'Beijing offers protection to the highest level of criminals in the world if they will deliver political objectives'
U.S. Army Civil Affairs podcast features The Bureau's investigations into China's interference and Canada's mounting integrity concerns
In recent years Jack Gaines, a Washington, D.C.-based national security consultant, invited me to make presentations to the U.S. military and intelligence community on my investigations into China’s leveraging of Triads, drug trafficking and money laundering against democracies including Canada.
Gaines, a reservist with the U.S. Army Civil Affairs Association, asked me to come on its One CA Podcast to expand onThe Bureau’s recent reporting on Beijing’s election interference, which will be consequential to Canada’s upcoming Foreign Interference Commission hearings.
Please click here, for a pre-release of the podcast — which will be released Feb. 30th for One CA’s audience.
As host for the Civil Affairs podcast, Gaines describes its mission as discussing how the U.S. government works “with a partner nation's people and leaders to achieve foreign policy goals.”
This discussion gets to the core of how China attempts to bring foreign governments under its control through political and economic warfare, and also how Canada’s vulnerabilities to Beijing have undermined trust with our allies in the Five Eyes.
I told Gaines that I believe Canada’s standing with the U.S., Britain and Australia has been degraded due to China’s interference in the past two federal elections, and Ottawa needs to make serious reforms to bring Canada back into the circle of trust.
Below is the transcribed introduction to our 32-minute conversation, which can be heard in this link.
After reading your book, Wilful Blindness, one thing came to me and that is that it looks like China has successfully mixed profiteering and foreign policy so that they can successfully tie the profits from narcotics to influence and persuasion in countries to achieve their foreign policy goals.
I had John Cassara on recently, and he talked about that China has probably half of the global illicit trade profit coming into it, and when people measure China, they measure its GDP.
They don't measure that black economy, because most of it goes right back out into the world, to fund these illicit criminal groups that are also complicit with the PRC, and the money that goes to the pockets of the people willing to take the influence dollars, to do what PRC wants.
But it was really your book that opened that perspective, and it sounds like what you're seeing is the tuning of that process, and how they're really bringing it to bear, to see how far they can go in being successful and moving a country's orbit into the PRC influence space.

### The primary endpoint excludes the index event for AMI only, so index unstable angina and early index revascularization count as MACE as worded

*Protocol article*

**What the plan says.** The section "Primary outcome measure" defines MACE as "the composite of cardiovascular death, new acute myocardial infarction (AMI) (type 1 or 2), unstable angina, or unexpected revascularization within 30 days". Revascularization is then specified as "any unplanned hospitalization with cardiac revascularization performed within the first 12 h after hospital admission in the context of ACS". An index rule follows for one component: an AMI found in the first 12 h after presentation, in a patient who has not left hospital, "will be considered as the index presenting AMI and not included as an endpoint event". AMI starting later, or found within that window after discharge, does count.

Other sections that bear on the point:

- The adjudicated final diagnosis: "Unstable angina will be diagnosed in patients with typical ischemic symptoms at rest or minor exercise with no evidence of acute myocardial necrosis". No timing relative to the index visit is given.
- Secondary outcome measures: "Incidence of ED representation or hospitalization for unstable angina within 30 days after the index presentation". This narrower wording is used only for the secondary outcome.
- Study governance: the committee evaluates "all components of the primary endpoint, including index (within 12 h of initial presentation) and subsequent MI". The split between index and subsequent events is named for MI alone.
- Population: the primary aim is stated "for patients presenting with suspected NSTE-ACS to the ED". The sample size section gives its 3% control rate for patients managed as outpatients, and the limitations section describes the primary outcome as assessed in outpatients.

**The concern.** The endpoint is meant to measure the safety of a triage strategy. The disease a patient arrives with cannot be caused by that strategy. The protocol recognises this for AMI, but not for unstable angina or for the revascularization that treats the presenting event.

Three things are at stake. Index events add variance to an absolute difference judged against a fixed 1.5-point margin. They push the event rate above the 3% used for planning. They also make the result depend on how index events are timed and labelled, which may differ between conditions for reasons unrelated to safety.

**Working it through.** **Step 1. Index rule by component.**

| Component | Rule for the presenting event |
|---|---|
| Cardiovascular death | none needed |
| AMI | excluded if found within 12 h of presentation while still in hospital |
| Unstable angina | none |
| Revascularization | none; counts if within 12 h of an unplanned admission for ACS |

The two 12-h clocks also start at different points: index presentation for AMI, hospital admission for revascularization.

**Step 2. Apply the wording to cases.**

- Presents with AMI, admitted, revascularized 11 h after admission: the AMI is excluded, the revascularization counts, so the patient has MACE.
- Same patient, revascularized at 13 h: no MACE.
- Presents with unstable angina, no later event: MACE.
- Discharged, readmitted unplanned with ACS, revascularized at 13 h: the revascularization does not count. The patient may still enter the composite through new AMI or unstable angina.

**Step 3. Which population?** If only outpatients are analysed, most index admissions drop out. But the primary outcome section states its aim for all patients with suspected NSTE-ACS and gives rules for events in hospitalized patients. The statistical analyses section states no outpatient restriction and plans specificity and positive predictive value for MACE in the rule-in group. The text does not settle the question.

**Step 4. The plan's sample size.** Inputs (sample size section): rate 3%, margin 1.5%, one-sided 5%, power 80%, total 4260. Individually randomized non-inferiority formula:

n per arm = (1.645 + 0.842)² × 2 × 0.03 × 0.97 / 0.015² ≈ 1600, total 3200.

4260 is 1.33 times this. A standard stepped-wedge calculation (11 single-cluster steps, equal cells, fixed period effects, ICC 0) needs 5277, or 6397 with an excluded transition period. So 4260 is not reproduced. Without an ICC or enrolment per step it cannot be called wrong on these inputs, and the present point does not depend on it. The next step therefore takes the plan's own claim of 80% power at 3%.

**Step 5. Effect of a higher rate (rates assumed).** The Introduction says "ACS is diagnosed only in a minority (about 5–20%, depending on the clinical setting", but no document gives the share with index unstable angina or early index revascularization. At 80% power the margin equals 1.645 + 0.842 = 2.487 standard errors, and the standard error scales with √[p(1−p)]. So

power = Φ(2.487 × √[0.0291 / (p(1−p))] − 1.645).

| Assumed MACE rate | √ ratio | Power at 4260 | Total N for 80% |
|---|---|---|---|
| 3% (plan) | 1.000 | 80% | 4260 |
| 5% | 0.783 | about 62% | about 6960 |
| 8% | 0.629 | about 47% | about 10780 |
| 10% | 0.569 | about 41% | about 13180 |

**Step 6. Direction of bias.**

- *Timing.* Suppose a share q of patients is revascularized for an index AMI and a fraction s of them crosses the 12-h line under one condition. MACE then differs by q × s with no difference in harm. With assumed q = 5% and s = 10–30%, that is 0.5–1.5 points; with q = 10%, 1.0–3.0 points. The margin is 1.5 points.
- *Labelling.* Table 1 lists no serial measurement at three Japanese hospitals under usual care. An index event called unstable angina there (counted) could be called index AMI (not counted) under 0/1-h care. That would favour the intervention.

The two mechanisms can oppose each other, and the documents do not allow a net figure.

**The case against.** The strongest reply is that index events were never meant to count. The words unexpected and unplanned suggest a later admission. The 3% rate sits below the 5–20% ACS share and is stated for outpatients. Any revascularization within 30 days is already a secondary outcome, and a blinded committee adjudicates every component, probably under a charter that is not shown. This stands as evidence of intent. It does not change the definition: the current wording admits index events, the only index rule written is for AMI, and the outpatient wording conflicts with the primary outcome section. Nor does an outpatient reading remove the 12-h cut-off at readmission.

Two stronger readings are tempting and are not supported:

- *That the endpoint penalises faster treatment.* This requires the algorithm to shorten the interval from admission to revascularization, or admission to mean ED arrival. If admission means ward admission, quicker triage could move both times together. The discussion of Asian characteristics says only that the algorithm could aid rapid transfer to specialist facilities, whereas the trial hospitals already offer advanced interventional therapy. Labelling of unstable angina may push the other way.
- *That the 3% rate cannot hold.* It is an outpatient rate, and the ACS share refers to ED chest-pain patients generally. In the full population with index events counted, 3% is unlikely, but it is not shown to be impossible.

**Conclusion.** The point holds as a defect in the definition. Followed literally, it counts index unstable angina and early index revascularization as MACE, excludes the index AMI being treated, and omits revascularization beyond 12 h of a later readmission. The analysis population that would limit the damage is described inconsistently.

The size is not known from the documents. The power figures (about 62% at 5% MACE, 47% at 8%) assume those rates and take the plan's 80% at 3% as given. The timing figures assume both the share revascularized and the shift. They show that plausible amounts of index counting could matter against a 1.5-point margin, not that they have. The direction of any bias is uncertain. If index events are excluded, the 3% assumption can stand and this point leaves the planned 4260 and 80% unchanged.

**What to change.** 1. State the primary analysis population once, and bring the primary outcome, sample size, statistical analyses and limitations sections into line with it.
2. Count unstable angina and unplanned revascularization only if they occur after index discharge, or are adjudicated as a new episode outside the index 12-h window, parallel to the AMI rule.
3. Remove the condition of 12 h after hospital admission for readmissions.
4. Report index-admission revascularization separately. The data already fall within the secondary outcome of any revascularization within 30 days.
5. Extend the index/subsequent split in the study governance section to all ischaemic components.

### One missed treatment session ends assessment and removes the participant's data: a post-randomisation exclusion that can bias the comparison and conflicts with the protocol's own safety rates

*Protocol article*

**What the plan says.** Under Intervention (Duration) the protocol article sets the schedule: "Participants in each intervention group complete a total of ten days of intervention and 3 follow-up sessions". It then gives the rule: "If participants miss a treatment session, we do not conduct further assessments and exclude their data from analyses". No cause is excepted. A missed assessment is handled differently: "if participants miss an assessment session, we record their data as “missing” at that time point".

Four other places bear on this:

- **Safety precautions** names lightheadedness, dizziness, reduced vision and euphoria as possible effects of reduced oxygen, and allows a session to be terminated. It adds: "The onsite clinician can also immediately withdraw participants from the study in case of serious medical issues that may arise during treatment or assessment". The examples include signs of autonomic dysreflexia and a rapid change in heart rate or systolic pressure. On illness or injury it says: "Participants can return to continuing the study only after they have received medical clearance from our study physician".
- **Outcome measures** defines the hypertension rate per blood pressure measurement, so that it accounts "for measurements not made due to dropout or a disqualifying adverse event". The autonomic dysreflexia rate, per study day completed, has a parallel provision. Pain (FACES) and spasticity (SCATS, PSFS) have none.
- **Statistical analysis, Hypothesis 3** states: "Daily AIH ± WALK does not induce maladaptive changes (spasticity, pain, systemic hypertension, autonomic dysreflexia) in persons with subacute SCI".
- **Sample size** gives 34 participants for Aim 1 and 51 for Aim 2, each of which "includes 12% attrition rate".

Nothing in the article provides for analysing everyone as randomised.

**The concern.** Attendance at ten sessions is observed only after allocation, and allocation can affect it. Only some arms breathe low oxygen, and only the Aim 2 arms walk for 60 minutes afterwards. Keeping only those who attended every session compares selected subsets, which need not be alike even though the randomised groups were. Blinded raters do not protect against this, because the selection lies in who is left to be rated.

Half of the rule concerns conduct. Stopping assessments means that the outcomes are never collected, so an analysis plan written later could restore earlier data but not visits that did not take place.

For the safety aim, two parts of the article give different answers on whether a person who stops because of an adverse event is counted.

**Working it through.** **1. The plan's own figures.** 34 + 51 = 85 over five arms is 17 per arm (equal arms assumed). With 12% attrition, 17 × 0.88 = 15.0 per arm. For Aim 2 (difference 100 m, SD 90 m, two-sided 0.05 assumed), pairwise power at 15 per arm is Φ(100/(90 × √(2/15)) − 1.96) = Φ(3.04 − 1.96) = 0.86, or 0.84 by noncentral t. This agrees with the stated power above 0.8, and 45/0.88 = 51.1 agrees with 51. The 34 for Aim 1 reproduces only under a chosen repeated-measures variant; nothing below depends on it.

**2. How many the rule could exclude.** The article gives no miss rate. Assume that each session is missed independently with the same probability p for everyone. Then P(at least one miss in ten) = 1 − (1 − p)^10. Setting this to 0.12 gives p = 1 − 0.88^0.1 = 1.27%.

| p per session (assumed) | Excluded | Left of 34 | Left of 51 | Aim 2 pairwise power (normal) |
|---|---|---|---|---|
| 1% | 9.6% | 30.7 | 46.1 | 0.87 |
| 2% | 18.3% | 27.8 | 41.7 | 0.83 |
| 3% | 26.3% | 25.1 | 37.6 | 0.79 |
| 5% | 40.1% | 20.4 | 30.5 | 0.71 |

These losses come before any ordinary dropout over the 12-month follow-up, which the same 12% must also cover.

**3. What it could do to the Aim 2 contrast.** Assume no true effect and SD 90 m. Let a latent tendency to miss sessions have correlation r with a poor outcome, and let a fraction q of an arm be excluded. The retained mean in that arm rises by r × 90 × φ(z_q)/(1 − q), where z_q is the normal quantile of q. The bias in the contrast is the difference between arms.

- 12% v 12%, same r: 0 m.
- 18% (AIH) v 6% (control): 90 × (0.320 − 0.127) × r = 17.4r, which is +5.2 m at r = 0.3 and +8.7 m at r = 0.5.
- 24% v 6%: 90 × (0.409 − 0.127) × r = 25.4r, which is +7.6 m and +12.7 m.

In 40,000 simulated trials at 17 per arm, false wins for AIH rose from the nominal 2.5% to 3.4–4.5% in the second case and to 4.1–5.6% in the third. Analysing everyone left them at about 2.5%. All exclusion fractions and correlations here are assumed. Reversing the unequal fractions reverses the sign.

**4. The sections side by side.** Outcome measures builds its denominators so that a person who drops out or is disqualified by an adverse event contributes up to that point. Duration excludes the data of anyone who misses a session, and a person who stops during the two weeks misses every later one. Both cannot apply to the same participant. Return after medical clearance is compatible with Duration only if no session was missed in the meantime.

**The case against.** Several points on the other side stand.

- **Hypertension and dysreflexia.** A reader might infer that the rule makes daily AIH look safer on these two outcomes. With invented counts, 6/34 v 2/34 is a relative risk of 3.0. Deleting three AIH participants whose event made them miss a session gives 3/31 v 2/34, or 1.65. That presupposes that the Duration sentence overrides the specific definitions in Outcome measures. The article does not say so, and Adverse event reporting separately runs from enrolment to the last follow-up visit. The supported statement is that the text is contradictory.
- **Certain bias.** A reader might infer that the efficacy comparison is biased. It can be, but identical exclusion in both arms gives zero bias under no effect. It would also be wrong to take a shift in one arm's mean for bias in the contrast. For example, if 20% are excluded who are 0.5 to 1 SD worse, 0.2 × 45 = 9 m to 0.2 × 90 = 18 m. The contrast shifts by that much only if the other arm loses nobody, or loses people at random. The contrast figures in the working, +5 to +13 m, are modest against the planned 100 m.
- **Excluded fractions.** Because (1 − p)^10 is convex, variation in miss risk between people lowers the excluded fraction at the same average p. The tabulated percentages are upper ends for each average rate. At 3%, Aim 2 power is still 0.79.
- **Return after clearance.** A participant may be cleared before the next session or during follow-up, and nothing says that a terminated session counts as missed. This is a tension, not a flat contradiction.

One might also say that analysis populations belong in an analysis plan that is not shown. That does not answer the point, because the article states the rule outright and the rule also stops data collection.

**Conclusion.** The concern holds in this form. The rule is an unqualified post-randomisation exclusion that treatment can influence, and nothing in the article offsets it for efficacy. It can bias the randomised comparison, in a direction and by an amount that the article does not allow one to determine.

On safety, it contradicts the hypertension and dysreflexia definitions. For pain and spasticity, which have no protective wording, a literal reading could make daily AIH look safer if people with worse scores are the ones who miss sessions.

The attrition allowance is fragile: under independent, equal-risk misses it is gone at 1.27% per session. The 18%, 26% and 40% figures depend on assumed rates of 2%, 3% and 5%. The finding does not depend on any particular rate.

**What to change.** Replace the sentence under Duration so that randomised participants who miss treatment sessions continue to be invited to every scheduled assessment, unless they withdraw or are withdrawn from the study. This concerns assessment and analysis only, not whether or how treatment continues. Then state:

Yeah, I agree with everything you said there, and thank you for saying that.
I do think my book had a little bit of a cognitive advance in showing people that when we're speaking about the mercantilism of the People's Republic of China and the trade mixed into that by design, I believe is trade-based money laundering, in which of course there are some honest tycoons within China's system, but there are many that have both legitimate and also underground [businesses] — casino facilitation and capital flight facilitation, direct narcotics trafficking, weapons.
But China doesn't look at those people as, the government should have a distance from them. China sees those people as ones that have connections abroad, ones that have great influence in diaspora communities.
And businesspersons that are involved in organized crime in Beijing's playbook, should be used to influence foreign politicians that are looking for votes in the Diaspora.
Do you think that Xi Jinping and the PRC allow a certain amount of wealth and influence, or affluence, in these people that are expats around the world, in exchange for conducting these type of operations?
Yes. I think there's a lot going on, and I'm always trying to clarify my understanding, but some have coined the term ‘strategic corruption.’
This is what we saw in Ukraine for years, before Putin made his move.
We saw the oligarchs and the tycoons, people like Semion Mogilevich, had great control over the Ukrainian resource industries.
A person named Boris Birshtein, who settled in Toronto and was a major underground banker and money launderer with connectivity to the KGB.
So we've seen this playbook in Ukraine, having people with gang connections or direct intelligence connections, corrupt foreign governments and try to pave the way.
And I think China is doing a bigger and even more sophisticated variation on that now, where they want people that are, as I've reported in Canada, we have major real estate developers.
Major portions of Vancouver and Toronto are in fact Chinese or Hong Kong money. And these big real estate developers, there's no question that Beijing has relationships with them that they will be protected in their illegitimate business activities, if they deliver objectives to Beijing.
And there's so much more going on.
But yes, in a nutshell, Beijing offers protection to the highest level of criminals in the world if they will deliver political objectives, wherever they are.
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